The highest draft pick from last year that didn’t sign was 23rd round pick Zach Warren. He decided to attend Tennessee. Warren has yet to pitch a game this season. His teammate, outfielder Christin Stewart is highly regarded and could sneak into the first round. He has a 1.003 OPS through the first eight games of the season.
Florida State lefty Bryant Holtmann was taken in the 37th round last year. The 22-year-old returned to school despite two arm injuries. So far this season in two starts and two relief appearances, he has a 5.40 ERA in 11.2 innings, with a .327 BAA and a 5/6 BB/SO ratio.
The Pirates took right-handed pitcher Carson Cross in the 24th round in 2013 and after not signing, he ended up missing all of 2014 with a shoulder injury. He talks about his surgery and the job the Pirates did trying to sell him on signing in this recent article. In three starts for UConn this year, he has a 3.06 ERA and 26 strikeouts in 17.2 innings. His 11 strikeouts this week, are the most he has struck out in a game during his college career.
Bryan Baker was a very interesting arm the Pirates couldn’t sign from the 2013 draft class. Take in the last round, he was considered raw because he played basketball and didn’t concentrate on his baseball career until late. The 6’5″, 205 pound righty was able to hit 93 MPH in high school. He attends North Florida, where he has a 2.45 ERA in three starts this season. In 14.2 innings, he has a .268 BAA and a 10:13 BB/SO ratio.
One final player of note and it’s just an update on a player we have been covering because he will likely go early in the first round. Vanderbilt’s Walker Buehler was drafted in the 14th round in 2012. He has missed the start of this season with elbow soreness, though his coach said this week that he is close to returning. He will have to prove he is healthy the rest of the way or his stock could drop.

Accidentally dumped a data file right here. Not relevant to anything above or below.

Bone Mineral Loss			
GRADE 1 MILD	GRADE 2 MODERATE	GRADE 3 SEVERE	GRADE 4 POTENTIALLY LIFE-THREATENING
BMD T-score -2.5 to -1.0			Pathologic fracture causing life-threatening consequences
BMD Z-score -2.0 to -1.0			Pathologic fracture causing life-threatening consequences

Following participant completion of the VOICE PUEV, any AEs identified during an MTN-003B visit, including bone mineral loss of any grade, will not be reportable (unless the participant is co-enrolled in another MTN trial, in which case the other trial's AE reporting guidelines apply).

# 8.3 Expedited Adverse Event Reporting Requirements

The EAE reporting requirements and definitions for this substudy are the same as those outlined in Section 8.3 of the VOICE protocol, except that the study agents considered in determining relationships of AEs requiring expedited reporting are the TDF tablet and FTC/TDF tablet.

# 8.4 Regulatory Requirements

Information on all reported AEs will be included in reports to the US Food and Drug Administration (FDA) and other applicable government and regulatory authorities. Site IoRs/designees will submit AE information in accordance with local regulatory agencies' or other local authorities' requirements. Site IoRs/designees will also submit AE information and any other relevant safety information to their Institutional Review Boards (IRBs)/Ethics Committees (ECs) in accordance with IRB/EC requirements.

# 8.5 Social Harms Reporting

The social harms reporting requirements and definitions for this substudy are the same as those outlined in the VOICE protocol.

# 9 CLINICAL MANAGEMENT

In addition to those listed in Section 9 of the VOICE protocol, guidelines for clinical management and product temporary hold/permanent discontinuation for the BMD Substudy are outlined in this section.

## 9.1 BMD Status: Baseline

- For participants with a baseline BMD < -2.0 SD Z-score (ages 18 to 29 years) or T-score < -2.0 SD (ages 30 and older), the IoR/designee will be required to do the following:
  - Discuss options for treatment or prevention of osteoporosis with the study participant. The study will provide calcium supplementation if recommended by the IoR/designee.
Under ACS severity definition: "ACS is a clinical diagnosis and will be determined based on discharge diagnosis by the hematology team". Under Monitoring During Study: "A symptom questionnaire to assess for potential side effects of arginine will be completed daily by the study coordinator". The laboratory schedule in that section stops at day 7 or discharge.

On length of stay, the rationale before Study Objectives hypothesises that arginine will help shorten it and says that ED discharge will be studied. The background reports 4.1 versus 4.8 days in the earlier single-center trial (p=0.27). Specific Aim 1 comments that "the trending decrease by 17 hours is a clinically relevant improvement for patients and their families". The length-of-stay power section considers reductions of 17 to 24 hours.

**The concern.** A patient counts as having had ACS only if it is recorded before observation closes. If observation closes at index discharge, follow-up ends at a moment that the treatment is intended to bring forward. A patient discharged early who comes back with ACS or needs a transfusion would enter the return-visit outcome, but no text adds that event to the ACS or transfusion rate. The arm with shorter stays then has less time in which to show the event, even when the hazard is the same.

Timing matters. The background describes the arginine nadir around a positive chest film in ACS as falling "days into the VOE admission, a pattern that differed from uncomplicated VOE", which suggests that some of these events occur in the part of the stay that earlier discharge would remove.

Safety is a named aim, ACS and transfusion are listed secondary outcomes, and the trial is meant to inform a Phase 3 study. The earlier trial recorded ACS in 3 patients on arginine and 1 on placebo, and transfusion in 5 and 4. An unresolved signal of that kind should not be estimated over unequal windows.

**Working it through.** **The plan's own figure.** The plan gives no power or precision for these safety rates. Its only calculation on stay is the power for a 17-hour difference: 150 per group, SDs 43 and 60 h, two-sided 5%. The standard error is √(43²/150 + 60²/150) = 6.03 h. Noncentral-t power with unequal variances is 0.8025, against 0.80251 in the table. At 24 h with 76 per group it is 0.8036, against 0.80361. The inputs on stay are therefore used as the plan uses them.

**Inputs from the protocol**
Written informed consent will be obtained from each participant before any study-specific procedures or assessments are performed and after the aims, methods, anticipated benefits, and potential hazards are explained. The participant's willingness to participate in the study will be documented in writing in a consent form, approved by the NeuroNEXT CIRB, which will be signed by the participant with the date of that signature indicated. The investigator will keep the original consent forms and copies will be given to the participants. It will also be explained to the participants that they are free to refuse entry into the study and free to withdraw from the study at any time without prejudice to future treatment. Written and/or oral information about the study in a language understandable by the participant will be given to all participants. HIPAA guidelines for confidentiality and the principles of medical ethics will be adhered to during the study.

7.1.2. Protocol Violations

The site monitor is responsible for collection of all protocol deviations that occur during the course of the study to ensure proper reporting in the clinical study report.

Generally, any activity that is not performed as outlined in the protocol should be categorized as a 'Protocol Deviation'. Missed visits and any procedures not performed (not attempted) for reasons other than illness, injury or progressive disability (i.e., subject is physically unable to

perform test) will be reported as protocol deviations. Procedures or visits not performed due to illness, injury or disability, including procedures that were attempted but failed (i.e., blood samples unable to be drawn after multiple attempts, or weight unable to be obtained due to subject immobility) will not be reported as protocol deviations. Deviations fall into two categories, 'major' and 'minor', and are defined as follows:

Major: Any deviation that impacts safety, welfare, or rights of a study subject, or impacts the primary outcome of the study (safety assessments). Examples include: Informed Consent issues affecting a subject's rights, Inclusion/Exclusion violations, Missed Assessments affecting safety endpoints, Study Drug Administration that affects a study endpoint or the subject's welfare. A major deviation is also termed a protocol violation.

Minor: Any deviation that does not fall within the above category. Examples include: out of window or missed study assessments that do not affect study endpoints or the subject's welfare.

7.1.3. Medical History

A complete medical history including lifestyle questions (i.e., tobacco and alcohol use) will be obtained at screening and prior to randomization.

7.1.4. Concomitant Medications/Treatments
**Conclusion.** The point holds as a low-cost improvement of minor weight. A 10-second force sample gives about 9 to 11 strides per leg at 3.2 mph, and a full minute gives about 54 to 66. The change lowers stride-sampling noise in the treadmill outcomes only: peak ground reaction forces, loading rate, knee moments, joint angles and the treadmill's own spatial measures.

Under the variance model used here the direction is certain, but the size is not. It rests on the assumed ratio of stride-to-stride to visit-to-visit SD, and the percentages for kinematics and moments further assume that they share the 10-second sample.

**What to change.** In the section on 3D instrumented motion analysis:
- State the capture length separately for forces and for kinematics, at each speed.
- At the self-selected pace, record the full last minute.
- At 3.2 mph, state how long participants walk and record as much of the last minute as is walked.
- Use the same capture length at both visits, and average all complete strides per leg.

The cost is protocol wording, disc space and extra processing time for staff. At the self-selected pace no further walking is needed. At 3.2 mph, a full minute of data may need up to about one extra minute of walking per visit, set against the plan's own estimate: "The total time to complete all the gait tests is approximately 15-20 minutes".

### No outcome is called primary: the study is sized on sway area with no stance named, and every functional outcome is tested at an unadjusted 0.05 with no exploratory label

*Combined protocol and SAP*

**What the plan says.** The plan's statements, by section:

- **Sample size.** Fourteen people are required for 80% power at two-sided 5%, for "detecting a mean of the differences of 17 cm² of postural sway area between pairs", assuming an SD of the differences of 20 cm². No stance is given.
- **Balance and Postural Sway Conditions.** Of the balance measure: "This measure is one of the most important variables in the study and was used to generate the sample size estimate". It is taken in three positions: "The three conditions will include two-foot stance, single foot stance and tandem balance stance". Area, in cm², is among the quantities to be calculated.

John started working at Pirates Prospects in 2009, but his connection to the Pittsburgh Pirates started exactly 100 years earlier when Dots Miller debuted for the 1909 World Series champions. John was born in Kearny, NJ, two blocks from the house where Dots Miller grew up. From that hometown hero connection came a love of Pirates history, as well as the sport of baseball.
When he didn't make it as a lefty pitcher with an 80+ MPH fastball and a slider that needed work, John turned to covering the game, eventually focusing in on the prospects side, where his interest was pushed by the big league team being below .500 for so long. John has covered the minors in some form since the 2002 season, and leads the draft and international coverage on Pirates Prospects. He writes daily on Pittsburgh Baseball History, when he's not covering the entire system daily throughout the entire year on Pirates Prospects.
Just curious, would you guys rather have someone currently ranked well above 19 have a bad year and fall to 19, or currently ranked well below have a very good year and propel themselves up? Purely hypothetical obviously.
That may depend on if it is a high school player or college and if there was an injury associated with their decline. In most cases(assuming they are healthy), I’d rather have the kid that made the jump because he could just be late to develop, while a kid struggling in his draft year(especially a college player) could mean that his skills have peaked earlier than expected and the upside isn’t there.
McClelland is now 6’6″ 265?? Wow, that is a horse….for a pitcher, is that getting close to being too big? Does he really need to carry 265?
That’s what I was told from someone close to him last week. The kid is a workout fiend, strong legs, strong upper body. He will probably lose weight as the season goes on, but the kid is a moose and has the frame to carry that weight